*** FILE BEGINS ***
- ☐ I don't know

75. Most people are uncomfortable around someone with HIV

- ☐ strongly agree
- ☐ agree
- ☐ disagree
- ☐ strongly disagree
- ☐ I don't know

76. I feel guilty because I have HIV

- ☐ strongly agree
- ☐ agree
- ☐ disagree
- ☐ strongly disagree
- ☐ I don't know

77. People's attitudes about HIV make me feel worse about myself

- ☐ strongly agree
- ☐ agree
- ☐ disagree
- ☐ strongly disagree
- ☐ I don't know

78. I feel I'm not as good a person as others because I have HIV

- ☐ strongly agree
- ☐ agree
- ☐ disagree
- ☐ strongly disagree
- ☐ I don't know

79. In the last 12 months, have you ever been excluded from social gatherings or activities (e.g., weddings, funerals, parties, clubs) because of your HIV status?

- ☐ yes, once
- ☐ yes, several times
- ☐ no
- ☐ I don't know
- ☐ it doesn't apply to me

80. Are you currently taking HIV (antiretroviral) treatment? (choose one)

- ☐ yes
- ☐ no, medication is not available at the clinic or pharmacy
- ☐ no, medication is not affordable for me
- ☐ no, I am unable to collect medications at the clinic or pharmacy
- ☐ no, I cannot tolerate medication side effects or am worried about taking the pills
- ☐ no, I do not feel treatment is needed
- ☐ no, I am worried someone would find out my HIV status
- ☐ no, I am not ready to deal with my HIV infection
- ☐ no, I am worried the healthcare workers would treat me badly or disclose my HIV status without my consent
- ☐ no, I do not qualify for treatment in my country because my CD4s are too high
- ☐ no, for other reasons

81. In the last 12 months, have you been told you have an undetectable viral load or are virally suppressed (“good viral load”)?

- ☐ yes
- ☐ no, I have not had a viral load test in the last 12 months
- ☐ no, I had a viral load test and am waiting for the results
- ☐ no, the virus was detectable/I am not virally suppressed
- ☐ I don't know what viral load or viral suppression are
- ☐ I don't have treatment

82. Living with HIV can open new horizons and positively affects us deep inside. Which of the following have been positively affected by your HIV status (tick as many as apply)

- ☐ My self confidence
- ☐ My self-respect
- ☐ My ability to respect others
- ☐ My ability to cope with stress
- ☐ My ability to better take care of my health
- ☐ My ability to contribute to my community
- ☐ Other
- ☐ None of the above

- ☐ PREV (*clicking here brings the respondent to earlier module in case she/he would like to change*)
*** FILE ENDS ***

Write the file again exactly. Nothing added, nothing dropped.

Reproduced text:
- ☐ I don't know

75. Most people are uncomfortable around someone with HIV

- ☐ strongly agree
- ☐ agree
- ☐ disagree
- ☐ strongly disagree
- ☐ I don't know

76. I feel guilty because I have HIV

- ☐ strongly agree
- ☐ agree
- ☐ disagree
- ☐ strongly disagree
- ☐ I don't know

77. People's attitudes about HIV make me feel worse about myself

- ☐ strongly agree
- ☐ agree
- ☐ disagree
- ☐ strongly disagree
- ☐ I don't know

78. I feel I'm not as good a person as others because I have HIV

- ☐ strongly agree
- ☐ agree
- ☐ disagree
- ☐ strongly disagree
- ☐ I don't know

79. In the last 12 months, have you ever been excluded from social gatherings or activities (e.g., weddings, funerals, parties, clubs) because of your HIV status?

- ☐ yes, once
- ☐ yes, several times
- ☐ no
- ☐ I don't know
- ☐ it doesn't apply to me

80. Are you currently taking HIV (antiretroviral) treatment? (choose one)

- ☐ yes
- ☐ no, medication is not available at the clinic or pharmacy
- ☐ no, medication is not affordable for me
- ☐ no, I am unable to collect medications at the clinic or pharmacy
- ☐ no, I cannot tolerate medication side effects or am worried about taking the pills
- ☐ no, I do not feel treatment is needed
- ☐ no, I am worried someone would find out my HIV status
- ☐ no, I am not ready to deal with my HIV infection
- ☐ no, I am worried the healthcare workers would treat me badly or disclose my HIV status without my consent
- ☐ no, I do not qualify for treatment in my country because my CD4s are too high
- ☐ no, for other reasons

81. In the last 12 months, have you been told you have an undetectable viral load or are virally suppressed (“good viral load”)?

- ☐ yes
- ☐ no, I have not had a viral load test in the last 12 months
- ☐ no, I had a viral load test and am waiting for the results
- ☐ no, the virus was detectable/I am not virally suppressed
- ☐ I don't know what viral load or viral suppression are
- ☐ I don't have treatment

82. Living with HIV can open new horizons and positively affects us deep inside. Which of the following have been positively affected by your HIV status (tick as many as apply)

- ☐ My self confidence
- ☐ My self-respect
- ☐ My ability to respect others
- ☐ My ability to cope with stress
- ☐ My ability to better take care of my health
- ☐ My ability to contribute to my community
- ☐ Other
- ☐ None of the above

- ☐ PREV (*clicking here brings the respondent to earlier module in case she/he would like to change*)